One big takeaway from this year's Milken conference: attendees were obsessing about the outsized cash environment.
Why it matters: Too much cash is never a bad thing, but it's disrupting norms.
What they're saying:
- Startups are putting off IPOs, thanks to big capital raises on the private side. "The amount of funding in the private markets has been greater each year. These companies in effect are getting all the capital they need privately. Whereas before they would go public," Dan Levitan, co-founder of venture capital firm Maveron, told Axios' Dan Primack on stage.
- Companies are flush with cash, but unloading their cash pile via buybacks has become more controversial. Booking Holdings CEO Glenn Fogel told me: "There are some people who believe that companies should be restricted from using their capital to buy back their shares. I don't understand the logic on that at all."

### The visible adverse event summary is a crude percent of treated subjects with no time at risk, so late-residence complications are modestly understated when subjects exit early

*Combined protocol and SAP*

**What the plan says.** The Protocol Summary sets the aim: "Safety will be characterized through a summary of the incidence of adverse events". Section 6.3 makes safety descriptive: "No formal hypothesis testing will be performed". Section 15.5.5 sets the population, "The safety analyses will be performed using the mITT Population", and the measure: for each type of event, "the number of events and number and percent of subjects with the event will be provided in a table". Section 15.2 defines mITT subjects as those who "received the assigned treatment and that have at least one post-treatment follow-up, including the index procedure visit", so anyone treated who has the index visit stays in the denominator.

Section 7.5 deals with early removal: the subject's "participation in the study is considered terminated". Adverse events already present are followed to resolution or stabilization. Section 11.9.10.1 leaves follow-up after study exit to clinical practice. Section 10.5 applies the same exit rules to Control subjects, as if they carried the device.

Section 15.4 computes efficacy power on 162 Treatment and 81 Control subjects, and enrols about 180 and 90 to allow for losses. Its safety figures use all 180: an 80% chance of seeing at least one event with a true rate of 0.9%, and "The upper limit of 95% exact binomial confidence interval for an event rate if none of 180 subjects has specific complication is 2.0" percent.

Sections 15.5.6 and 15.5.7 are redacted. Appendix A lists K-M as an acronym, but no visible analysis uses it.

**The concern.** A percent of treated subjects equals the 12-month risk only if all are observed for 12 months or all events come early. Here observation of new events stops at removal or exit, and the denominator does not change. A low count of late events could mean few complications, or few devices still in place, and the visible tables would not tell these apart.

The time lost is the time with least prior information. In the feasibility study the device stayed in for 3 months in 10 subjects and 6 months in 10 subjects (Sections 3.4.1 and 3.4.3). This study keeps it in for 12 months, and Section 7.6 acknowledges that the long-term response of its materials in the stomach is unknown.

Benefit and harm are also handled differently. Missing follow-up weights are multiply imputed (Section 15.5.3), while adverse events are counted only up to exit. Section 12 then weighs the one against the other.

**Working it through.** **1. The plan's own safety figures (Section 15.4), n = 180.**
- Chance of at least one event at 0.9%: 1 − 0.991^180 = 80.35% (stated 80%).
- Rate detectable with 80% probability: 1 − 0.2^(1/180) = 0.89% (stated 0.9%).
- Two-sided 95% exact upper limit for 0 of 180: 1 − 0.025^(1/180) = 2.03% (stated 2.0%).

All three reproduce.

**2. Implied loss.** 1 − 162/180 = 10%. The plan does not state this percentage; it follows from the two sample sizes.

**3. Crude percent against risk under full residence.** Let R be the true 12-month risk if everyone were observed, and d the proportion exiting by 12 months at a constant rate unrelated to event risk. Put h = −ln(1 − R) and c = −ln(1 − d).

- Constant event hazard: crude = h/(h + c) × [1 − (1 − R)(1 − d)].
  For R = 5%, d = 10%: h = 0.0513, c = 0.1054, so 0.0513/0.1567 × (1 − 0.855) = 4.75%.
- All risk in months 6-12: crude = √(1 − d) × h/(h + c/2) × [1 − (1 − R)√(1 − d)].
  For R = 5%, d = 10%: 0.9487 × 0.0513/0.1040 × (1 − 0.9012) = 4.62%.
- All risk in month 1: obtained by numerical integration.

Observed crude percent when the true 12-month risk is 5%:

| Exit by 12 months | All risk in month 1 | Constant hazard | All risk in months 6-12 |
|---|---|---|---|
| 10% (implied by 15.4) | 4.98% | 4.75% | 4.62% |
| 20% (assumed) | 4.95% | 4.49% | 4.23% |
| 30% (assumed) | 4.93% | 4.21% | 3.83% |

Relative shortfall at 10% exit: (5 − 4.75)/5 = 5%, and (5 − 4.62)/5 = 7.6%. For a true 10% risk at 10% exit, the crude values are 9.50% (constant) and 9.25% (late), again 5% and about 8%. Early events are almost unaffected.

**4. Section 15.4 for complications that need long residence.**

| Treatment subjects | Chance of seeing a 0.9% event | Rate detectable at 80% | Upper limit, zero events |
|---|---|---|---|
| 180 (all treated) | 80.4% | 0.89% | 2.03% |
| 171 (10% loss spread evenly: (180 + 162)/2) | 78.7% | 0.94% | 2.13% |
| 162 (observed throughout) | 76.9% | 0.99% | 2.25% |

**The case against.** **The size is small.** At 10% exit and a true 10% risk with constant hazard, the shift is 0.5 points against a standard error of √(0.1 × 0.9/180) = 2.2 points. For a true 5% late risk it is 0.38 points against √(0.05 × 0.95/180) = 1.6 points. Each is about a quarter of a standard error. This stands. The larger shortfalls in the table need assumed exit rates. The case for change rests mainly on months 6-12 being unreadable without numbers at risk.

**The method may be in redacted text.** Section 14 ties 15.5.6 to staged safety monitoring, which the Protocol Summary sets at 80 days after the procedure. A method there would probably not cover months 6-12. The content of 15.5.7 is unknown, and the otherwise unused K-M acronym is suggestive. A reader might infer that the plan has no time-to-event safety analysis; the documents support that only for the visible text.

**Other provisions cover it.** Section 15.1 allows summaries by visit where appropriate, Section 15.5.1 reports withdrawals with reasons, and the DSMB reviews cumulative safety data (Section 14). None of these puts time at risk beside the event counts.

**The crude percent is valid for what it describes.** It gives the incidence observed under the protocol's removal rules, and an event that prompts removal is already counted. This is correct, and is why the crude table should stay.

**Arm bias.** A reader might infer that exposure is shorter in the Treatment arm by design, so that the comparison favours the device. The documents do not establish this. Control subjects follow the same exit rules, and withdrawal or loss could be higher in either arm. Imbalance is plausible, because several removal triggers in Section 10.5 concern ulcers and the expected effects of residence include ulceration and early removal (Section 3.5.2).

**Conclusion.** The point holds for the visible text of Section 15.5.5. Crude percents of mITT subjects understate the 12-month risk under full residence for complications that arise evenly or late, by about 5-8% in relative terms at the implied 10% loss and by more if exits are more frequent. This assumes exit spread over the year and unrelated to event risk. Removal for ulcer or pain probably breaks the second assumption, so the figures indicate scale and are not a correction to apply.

The intrigue: Often these conversations were happening as attendees debated the whether or not capitalism was working.
- One example: At the final session of the conference, Ray Dalio questioned whether capitalism was "producing the outcome" of shared prosperity and cited stagnant income per capita.
Meantime, Carter Lyons of investment firm Two Sigma said on a panel that his biggest worry was the impact that growing populism and proposals like "financial transaction taxes" could have on liquidity in public or private markets. That could cause a lot of disruption in the short or long term, Lyons said.
Go deeper: The Milken Conference's diversity problem